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This week's spring yard problems

By John Fulton          Send a link to a friend

[APRIL 24, 2006]  Throughout the year I get several calls and samples brought in dealing with puffballs or toadstools. This year we have had an unusual amount of calls about dark green grass in rings that kind of looks like a target pattern. These rings are called fairy rings.

Fairy rings are caused by a fungus that is in the soil. Actually there are about 50 fungi that can cause fairy rings. These fungi feed on decaying organic matter, such as from large roots of trees that were in the area or from buried lumber. The dark green circle part of the equation comes from extra nitrogen that becomes available as the organic matter is broken down by the fungus.

Some prevention will help keep the problem from occurring. Simply removing stumps, large roots and not burying lumber help prevent this type of problem. As for a cure, fungicide drenches have been successful on a very limited basis. One option is to mask the symptoms of the dark rings by fertilizing the surrounding grass with a high-nitrogen fertilizer to make that grass green also.

As for the puffballs, toadstools or mushrooms, they are part of the same complex as fairy rings. They are part of the natural decay process that helps break down large wood items in the ground. There is no real control, so mowing them off or knocking them loose with a garden rake is about the best thing going.

Eastern tent caterpillar

This insect is poised and ready to come out. It doesn't seem like that long ago when we were talking about eastern tent caterpillars doing their thing on lots of different trees last year. I have seen some small nests of the tent caterpillars already, so be on the lookout.

To clarify things, these are the insects that make a big webbed nest, usually at the angle of two limbs, then go out of this nest to feed. Some people call these bagworms, but they are actually tent caterpillars. Common species of trees affected include apples, crab apples, cherries, box elder, ash, mountain ash and others.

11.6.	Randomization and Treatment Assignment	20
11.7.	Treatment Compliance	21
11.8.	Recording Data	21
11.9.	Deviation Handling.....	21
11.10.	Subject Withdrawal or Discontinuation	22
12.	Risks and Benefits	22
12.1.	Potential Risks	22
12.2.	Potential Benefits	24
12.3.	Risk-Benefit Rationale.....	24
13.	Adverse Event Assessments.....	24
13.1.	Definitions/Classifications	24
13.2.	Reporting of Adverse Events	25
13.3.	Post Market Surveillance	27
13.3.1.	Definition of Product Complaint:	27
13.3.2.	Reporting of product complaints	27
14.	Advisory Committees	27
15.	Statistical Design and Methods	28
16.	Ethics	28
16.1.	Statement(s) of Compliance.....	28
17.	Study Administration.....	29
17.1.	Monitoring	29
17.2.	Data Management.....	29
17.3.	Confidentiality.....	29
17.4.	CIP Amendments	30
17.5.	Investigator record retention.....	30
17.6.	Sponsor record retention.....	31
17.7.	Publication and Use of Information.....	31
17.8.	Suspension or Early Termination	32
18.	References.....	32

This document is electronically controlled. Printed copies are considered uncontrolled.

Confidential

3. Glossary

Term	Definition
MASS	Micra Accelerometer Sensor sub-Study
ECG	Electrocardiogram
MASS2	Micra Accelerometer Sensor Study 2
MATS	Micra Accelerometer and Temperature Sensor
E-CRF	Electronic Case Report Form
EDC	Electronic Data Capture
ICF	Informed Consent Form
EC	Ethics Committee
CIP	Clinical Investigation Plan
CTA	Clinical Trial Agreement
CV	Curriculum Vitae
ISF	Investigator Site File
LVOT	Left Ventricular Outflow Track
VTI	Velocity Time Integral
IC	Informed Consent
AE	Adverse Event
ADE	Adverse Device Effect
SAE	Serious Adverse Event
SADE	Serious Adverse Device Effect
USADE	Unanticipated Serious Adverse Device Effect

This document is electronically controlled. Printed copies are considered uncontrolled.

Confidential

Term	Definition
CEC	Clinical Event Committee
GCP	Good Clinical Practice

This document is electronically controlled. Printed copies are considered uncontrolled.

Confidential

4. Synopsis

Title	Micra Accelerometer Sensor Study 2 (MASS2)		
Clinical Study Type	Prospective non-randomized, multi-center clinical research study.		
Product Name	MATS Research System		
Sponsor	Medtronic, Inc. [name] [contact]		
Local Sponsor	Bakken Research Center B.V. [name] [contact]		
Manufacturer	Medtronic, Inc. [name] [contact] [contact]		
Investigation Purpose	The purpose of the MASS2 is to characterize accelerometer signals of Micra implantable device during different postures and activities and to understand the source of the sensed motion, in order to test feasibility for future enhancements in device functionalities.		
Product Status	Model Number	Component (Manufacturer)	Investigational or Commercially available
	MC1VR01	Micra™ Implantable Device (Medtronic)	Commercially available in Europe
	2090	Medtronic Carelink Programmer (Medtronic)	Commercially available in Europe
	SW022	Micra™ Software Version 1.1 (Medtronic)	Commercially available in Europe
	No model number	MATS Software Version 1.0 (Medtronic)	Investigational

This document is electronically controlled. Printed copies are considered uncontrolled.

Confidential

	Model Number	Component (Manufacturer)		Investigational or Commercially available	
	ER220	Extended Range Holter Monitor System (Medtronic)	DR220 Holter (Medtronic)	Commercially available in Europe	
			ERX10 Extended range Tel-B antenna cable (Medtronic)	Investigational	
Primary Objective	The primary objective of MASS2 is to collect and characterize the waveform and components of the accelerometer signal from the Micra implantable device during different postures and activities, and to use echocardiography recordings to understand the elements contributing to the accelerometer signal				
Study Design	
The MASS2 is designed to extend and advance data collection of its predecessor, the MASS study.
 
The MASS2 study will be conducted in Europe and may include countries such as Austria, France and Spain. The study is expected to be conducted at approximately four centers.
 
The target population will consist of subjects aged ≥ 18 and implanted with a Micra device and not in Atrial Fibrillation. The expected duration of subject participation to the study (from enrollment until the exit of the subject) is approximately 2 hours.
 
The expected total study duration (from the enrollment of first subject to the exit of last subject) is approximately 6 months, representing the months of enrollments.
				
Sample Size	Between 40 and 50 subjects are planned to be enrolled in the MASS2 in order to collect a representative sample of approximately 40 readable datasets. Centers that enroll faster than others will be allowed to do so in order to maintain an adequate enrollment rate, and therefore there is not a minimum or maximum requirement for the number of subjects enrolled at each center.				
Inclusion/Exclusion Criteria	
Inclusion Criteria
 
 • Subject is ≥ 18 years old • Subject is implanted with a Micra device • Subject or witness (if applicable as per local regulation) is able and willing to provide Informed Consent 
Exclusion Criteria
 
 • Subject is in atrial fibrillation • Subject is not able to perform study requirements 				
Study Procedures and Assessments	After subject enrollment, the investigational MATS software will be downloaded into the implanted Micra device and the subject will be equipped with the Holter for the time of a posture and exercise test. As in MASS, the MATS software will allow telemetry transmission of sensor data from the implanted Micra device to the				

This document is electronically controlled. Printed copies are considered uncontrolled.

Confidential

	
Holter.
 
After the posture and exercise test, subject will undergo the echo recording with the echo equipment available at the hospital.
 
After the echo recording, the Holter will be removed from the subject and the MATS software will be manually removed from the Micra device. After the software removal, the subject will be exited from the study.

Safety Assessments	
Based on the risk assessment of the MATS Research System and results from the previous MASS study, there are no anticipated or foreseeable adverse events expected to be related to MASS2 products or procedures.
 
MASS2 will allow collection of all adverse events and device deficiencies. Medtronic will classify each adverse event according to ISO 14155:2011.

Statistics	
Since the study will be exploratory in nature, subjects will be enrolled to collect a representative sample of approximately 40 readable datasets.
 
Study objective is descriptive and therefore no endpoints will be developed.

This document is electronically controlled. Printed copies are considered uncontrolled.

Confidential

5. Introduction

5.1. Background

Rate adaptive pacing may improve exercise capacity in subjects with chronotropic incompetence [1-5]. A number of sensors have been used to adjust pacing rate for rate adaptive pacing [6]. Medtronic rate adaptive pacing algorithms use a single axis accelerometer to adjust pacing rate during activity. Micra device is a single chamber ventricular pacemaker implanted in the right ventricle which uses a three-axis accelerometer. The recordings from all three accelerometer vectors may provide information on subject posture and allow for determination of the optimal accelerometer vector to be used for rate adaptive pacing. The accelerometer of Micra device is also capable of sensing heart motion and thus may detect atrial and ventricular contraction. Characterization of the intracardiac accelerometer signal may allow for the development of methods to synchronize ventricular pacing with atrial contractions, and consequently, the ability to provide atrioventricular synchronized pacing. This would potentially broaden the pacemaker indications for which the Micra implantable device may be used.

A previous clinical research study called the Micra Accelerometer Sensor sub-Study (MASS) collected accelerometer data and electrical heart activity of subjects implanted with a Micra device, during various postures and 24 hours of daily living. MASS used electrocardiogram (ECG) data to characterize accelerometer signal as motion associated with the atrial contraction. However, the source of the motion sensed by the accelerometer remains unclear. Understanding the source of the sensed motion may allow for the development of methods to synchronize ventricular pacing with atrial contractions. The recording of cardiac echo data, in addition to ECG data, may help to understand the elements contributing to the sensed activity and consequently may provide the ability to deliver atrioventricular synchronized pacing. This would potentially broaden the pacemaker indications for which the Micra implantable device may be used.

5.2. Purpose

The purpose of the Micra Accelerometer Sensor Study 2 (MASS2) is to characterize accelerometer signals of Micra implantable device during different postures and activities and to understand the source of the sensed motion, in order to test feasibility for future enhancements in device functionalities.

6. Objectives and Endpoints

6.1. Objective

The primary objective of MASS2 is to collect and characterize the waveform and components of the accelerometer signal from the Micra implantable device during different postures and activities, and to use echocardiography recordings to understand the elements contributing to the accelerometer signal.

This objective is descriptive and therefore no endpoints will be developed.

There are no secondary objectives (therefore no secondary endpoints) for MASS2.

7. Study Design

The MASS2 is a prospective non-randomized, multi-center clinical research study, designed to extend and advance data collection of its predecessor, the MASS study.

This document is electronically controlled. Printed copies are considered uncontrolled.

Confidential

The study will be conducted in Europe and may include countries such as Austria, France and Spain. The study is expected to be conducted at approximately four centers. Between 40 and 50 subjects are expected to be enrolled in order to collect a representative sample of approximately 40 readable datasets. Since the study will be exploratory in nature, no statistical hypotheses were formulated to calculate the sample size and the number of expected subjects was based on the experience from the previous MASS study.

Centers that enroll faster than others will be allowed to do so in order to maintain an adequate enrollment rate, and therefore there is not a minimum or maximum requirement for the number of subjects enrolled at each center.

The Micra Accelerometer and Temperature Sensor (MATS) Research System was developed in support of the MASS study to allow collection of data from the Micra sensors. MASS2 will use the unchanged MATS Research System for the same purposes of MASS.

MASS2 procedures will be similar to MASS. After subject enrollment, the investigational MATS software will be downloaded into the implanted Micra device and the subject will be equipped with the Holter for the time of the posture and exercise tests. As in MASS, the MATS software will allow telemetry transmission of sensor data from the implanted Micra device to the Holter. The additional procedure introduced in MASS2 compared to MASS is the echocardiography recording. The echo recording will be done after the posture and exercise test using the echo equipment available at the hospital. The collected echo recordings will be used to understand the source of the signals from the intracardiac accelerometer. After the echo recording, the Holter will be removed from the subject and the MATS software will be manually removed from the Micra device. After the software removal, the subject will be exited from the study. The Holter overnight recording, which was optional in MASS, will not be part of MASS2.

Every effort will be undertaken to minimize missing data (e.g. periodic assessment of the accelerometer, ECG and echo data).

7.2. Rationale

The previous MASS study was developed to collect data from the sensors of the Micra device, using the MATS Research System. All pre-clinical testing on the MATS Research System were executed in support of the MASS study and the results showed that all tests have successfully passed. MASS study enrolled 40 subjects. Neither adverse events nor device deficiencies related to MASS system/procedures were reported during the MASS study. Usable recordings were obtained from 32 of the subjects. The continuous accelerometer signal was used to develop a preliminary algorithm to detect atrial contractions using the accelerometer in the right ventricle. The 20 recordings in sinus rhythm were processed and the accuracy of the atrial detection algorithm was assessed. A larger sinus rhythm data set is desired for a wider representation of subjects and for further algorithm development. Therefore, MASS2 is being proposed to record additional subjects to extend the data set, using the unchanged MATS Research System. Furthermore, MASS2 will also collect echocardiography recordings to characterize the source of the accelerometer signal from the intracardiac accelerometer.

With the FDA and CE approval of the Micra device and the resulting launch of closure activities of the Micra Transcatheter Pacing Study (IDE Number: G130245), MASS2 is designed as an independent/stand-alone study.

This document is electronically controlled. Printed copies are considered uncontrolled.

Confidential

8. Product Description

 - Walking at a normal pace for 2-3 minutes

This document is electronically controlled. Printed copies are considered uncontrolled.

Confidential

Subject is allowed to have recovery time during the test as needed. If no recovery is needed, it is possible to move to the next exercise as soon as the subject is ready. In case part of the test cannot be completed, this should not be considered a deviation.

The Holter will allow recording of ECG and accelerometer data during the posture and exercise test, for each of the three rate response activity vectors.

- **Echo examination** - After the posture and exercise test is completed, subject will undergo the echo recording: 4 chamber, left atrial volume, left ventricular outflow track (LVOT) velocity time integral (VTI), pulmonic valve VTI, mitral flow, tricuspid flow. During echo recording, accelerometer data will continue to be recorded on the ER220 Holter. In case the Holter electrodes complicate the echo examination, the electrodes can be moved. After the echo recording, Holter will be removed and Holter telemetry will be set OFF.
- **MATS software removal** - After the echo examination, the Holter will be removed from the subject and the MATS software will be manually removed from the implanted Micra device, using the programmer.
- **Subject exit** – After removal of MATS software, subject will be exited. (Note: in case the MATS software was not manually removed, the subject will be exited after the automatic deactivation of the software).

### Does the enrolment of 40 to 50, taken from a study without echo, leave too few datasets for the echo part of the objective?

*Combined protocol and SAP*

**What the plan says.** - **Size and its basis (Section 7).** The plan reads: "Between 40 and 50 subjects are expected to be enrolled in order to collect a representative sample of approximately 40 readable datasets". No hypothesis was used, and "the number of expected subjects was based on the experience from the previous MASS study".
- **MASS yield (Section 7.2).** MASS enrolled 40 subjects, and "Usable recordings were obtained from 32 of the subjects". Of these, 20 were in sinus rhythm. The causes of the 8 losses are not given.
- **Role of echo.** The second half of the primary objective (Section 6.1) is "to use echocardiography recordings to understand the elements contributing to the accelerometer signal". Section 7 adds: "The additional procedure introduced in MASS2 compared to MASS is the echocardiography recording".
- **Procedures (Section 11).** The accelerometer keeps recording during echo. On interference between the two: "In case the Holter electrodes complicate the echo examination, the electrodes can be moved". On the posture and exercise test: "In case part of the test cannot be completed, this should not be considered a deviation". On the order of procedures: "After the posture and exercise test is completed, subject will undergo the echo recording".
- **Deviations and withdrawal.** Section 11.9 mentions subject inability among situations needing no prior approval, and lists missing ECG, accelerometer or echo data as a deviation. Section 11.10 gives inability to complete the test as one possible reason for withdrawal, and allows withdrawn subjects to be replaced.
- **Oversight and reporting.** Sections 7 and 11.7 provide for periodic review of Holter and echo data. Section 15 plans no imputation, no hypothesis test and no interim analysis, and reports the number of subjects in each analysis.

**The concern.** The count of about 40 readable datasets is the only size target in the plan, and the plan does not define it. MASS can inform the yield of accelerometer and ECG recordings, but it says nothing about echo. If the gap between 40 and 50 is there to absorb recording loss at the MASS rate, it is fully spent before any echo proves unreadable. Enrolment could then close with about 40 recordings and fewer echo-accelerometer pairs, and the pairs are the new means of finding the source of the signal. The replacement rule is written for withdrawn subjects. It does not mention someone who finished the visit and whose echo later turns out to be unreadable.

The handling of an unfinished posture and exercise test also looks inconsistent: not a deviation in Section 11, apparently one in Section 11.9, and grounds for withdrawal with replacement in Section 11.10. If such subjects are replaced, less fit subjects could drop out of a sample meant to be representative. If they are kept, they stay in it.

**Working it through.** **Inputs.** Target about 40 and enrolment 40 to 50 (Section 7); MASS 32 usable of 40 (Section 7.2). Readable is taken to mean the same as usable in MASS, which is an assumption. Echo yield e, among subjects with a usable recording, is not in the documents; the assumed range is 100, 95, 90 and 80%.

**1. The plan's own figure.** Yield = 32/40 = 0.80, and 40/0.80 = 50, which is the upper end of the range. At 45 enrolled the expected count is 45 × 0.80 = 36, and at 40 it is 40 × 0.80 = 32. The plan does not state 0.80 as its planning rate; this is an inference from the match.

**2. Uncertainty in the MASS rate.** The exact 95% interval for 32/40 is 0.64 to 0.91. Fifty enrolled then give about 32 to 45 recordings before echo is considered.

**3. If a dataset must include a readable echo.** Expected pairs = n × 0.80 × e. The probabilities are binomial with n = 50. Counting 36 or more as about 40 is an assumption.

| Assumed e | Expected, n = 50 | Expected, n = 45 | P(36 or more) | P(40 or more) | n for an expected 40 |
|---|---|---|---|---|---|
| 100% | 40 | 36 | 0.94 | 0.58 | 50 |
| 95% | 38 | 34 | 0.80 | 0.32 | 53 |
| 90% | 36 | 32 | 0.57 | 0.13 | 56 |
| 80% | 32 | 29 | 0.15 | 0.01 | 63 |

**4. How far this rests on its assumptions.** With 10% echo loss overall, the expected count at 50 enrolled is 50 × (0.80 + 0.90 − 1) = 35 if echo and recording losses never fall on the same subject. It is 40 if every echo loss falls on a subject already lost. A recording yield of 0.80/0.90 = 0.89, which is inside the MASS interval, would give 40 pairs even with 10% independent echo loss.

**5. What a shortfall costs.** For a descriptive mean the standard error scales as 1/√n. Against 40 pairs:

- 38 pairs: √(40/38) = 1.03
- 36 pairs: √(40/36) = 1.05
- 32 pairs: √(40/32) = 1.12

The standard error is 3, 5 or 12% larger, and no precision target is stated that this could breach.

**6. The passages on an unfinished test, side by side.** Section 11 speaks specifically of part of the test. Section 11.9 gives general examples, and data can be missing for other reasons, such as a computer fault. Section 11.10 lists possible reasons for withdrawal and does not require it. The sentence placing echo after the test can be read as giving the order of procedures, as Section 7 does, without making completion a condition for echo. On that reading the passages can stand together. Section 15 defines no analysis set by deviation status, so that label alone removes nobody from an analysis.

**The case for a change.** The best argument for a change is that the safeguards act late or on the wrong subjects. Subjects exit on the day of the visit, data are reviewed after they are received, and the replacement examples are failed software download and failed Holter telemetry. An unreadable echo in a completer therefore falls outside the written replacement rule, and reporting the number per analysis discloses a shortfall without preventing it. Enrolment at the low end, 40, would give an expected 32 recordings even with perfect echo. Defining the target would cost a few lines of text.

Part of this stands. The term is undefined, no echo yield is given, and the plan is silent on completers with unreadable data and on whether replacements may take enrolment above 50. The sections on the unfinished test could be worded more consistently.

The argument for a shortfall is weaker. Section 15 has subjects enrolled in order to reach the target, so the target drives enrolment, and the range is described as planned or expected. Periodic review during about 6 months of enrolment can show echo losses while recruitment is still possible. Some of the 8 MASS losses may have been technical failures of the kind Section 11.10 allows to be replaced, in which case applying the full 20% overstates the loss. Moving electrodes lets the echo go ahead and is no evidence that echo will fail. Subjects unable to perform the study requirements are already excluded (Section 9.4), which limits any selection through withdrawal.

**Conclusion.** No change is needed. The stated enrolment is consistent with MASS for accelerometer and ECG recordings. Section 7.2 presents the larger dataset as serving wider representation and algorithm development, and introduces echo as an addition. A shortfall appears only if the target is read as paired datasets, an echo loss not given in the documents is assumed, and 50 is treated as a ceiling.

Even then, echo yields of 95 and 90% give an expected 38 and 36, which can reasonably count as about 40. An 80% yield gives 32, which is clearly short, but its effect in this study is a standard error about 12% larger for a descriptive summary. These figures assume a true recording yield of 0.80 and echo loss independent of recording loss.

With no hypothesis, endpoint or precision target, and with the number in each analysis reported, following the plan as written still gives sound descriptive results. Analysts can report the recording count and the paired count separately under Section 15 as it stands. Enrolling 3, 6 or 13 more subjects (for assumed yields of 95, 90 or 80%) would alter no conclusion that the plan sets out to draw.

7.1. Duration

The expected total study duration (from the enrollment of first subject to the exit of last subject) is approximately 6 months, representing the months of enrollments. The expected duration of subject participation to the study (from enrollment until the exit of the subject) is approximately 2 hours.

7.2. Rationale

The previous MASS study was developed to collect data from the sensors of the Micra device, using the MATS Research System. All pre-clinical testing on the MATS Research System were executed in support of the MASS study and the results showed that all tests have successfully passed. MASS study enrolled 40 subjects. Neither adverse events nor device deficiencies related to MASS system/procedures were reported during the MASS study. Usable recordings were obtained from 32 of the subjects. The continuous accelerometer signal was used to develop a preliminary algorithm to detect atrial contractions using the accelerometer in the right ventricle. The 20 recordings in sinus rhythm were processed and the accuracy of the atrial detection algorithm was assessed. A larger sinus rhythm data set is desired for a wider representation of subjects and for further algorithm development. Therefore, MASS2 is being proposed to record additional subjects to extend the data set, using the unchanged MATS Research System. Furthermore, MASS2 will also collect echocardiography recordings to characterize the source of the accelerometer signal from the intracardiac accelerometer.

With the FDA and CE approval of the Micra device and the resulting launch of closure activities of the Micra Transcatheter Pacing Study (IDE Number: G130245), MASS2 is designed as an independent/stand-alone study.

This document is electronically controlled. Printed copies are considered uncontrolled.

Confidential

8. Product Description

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Control can be achieved by spraying foliage, after seeing the insects, with one of the following: acephate, malathion or one of the Bt products. Remember that the Bt products are bacteria that affect only the larvae of moths and butterflies and are sold under trade names such as Dipel, Thuricide, Sok-bot and Caterpillar Attack. These Bt products are the safest to use both physically and environmentally. Their only drawback is that sometimes they don't work as quickly as their traditional counterparts.

Spruce spider mites

Many of the problems with browning needles on the spruce trees in our area are caused by spruce spider mites and their relatives. One way to check for these pests is to hold a sheet of white paper under the needles and then look for "running dust specks." If you have the problem, a miticide is required (sometimes different from an insecticide). One of the most effective ones, if you can find it, is dicofol (Kelthane). Red mites that are faster moving than the others are predatory mites. If you have a large number of predators, the controls are usually unnecessary. Insecticidal soap, Talstar, Pentac and dimethoate are other control methods. Dimethoate is probably the easiest to find and can be purchased without a license. However, this product may cause more damage, due to the oil solvent and the nature of the chemical. A double rate of dimethoate can actually kill plants. Please follow all label instructions when using any pesticide.

Master Gardener plant sale

The highly anticipated Master Gardener plant sale will be Saturday from 9 a.m. until noon (or sellout) in the Logan County Fair South Exhibition Building. They have a good selection of day lilies, rhubarb, hostas and other plants.

[John Fulton, unit leader, University of Illinois Extension, Logan County Unit]


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